Latho is a traditional solitaire game played by the Dorzé people of Ethiopia. The equipment needed to play the game is similar to that used for mancala games, i.e., a bord with 2 rows of 6 "pits", and 30 counters ("seeds"). The game was first described by British academic Richard Pankhurst in 1971.
At game setup, the 30 seeds are placed in the 2x6 pits according to the following scheme:
- 2 3 1 3 2 4
- 2 3 1 3 2 4
Although the game is technically a solitaire, it requires a second person besides the player, who has the function of a "dealer". The dealer and player must first agree about the pit of the board from which to start. The player then closes his eyes (or is blindfolded) and must declare out loud the number of seeds in each of the pits of the board, counterclockwise from the starting pit. The traditional declarations used in Ethiopia are:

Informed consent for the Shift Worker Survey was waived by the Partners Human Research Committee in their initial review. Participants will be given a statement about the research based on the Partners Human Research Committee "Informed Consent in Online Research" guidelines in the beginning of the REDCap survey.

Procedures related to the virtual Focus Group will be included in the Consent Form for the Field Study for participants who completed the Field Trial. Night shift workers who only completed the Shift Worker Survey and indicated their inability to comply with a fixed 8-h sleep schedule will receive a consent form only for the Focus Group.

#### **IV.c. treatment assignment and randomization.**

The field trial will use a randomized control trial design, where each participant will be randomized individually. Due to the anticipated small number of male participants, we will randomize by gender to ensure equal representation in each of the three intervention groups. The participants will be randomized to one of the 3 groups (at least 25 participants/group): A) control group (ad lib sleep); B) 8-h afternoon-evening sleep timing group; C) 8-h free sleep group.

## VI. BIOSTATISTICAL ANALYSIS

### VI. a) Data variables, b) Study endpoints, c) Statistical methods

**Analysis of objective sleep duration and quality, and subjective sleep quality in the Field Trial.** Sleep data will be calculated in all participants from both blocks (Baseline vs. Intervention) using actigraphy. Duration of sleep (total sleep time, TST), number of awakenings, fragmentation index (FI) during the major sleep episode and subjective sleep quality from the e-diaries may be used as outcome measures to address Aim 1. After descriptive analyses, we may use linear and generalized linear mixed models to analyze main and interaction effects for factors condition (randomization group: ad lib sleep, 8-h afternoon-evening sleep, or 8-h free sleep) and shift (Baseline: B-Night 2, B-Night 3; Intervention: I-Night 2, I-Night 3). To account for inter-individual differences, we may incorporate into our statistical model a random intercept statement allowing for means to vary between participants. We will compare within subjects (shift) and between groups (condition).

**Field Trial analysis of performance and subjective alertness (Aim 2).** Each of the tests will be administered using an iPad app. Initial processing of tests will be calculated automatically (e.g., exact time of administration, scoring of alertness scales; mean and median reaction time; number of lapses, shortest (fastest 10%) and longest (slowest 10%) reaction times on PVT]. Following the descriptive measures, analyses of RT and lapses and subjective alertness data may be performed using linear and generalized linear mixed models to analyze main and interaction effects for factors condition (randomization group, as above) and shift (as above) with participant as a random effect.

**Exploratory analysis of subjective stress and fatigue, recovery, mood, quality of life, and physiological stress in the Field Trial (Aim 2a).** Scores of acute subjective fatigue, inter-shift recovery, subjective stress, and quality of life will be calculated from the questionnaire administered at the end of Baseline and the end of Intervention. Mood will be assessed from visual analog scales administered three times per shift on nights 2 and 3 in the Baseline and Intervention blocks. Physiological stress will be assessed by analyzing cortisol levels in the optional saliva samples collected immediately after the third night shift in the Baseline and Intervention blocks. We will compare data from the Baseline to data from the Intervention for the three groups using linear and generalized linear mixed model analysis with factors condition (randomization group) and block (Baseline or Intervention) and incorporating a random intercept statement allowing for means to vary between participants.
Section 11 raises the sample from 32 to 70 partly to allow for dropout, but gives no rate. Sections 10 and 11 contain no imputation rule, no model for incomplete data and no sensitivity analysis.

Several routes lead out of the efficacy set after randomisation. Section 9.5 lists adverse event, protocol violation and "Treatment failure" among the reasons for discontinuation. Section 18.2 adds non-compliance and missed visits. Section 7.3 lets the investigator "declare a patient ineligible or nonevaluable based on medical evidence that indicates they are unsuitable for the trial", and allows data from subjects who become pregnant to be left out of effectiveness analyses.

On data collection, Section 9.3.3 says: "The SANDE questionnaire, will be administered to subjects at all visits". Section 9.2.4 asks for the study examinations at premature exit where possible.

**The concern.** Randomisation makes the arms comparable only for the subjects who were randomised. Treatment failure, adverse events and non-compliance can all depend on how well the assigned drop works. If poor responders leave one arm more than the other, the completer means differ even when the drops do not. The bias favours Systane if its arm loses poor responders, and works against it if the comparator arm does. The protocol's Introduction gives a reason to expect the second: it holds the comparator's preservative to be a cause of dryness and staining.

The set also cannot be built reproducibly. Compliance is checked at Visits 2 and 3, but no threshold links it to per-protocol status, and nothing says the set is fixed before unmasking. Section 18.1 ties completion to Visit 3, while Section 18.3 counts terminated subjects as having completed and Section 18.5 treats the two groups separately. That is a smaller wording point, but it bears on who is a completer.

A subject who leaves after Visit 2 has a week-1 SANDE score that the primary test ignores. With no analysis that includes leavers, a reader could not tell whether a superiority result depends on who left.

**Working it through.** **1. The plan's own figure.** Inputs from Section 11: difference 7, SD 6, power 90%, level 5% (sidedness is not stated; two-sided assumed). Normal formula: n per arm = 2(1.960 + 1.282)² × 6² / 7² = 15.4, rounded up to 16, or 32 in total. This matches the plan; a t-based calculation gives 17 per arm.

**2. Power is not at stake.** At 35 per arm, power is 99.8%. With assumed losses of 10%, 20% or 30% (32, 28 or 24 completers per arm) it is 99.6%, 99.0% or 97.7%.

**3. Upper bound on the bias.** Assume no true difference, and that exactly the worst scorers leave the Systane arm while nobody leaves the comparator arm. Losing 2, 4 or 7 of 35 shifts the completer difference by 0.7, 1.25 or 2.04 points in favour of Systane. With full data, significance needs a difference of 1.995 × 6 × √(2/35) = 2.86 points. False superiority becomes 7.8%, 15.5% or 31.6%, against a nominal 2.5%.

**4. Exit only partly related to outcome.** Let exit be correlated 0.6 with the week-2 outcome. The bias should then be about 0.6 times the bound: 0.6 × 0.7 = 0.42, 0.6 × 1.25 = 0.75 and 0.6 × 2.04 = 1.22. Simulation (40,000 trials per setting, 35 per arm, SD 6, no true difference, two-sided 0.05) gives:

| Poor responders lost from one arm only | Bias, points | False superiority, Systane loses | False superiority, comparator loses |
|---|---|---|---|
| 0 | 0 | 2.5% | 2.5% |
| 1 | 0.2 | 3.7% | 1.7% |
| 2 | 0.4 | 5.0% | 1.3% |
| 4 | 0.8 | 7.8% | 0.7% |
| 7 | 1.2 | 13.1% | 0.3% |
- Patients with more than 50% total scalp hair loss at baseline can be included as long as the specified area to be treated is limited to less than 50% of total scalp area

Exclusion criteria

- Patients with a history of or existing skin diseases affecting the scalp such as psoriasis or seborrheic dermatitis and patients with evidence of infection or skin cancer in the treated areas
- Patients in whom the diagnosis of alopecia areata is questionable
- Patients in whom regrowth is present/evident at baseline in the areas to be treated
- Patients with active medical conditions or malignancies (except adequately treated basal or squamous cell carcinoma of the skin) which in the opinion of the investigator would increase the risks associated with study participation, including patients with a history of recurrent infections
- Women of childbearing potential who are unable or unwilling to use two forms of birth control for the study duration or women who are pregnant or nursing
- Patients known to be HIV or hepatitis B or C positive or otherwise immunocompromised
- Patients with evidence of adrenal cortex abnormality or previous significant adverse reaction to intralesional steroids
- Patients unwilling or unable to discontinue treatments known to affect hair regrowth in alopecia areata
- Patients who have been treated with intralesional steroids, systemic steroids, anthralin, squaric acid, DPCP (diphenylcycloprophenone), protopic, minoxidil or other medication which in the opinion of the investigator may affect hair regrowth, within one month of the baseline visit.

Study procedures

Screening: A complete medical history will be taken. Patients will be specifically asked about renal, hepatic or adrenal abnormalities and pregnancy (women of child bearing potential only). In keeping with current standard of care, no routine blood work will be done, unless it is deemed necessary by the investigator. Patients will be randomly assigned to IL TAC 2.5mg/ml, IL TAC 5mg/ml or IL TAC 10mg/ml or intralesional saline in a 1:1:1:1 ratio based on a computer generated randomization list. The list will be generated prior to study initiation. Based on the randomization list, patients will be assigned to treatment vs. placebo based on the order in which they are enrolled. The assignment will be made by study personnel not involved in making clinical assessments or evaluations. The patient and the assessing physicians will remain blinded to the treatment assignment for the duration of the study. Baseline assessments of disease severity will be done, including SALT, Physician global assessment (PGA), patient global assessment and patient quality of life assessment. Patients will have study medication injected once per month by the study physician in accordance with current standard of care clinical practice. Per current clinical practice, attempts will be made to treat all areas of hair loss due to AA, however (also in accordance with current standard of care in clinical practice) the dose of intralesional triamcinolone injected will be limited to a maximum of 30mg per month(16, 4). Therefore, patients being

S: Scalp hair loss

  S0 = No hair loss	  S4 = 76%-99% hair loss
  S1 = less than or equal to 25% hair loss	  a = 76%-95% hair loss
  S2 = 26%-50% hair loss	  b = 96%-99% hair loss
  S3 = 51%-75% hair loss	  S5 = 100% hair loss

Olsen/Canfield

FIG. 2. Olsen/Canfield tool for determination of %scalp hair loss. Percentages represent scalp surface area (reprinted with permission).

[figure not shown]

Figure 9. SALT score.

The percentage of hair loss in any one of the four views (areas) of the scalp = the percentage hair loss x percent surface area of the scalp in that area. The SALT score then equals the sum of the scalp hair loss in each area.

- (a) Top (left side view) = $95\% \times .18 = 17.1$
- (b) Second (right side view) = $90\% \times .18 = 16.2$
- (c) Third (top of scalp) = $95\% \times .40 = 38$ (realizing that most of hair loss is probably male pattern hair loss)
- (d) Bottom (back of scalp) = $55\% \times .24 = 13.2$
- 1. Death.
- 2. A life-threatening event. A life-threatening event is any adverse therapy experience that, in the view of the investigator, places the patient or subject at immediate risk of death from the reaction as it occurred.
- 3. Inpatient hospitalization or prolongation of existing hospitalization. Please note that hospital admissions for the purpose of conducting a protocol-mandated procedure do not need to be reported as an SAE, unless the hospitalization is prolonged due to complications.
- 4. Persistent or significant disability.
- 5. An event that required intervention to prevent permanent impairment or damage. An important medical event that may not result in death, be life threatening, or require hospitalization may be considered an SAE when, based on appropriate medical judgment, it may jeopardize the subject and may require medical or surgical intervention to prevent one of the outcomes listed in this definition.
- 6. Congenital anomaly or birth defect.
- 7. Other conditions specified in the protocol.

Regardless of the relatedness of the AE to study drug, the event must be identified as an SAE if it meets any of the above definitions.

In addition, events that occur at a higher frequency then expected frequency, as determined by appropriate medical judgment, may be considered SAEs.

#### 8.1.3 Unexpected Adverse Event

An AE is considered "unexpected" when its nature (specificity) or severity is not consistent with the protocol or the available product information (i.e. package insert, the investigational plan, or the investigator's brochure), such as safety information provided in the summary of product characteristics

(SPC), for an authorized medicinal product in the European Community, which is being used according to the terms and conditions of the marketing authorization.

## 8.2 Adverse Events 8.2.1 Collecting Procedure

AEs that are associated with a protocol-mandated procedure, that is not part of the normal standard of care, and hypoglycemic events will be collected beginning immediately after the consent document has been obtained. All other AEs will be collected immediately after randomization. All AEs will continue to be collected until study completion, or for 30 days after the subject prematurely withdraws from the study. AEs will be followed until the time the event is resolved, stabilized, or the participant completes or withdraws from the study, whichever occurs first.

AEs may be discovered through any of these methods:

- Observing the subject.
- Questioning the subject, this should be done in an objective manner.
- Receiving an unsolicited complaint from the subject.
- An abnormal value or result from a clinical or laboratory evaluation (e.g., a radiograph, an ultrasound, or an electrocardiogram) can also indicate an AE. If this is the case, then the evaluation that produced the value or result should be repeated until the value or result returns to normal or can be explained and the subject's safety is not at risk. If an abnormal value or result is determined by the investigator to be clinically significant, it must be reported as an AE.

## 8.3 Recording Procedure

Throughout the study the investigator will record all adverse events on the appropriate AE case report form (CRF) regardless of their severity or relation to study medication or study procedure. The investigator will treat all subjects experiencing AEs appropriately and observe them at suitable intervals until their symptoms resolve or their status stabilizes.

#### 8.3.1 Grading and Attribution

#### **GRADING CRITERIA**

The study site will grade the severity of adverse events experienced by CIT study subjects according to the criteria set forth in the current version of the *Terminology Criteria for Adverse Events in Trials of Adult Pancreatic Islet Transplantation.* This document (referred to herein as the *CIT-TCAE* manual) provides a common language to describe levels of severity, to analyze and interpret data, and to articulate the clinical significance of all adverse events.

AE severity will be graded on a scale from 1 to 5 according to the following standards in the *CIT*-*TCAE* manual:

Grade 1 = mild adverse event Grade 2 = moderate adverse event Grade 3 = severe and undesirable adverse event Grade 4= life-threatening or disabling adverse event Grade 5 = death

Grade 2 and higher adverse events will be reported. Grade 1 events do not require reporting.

- oydo éka ("take from four")
- héza éka ("take from three")
- namo éka ("take from two")
- isimo éka ("take from one")
- afo éka ("don't take")
As long as the declaration is correct (i.e., the pit has that exact number of seeds), the dealer will remove one seed from the pit. The game will thus continue until the board is empty (in which case the player has succeeded) or the player fails to declare the correct number of seeds.
There are several other solitaires based on mancala boards, for example:
- Thus, for example, the sequence starting from the upper right corner would be: 4-2-3-1-3-2-2-3-1-3-2-4-3-1-2-0-2-1-1-2-0-2-1-3-2-0-1-0-1-0-0-1-0-1-0-2-1-0-0-0-0-0-0-0-0-0-0-1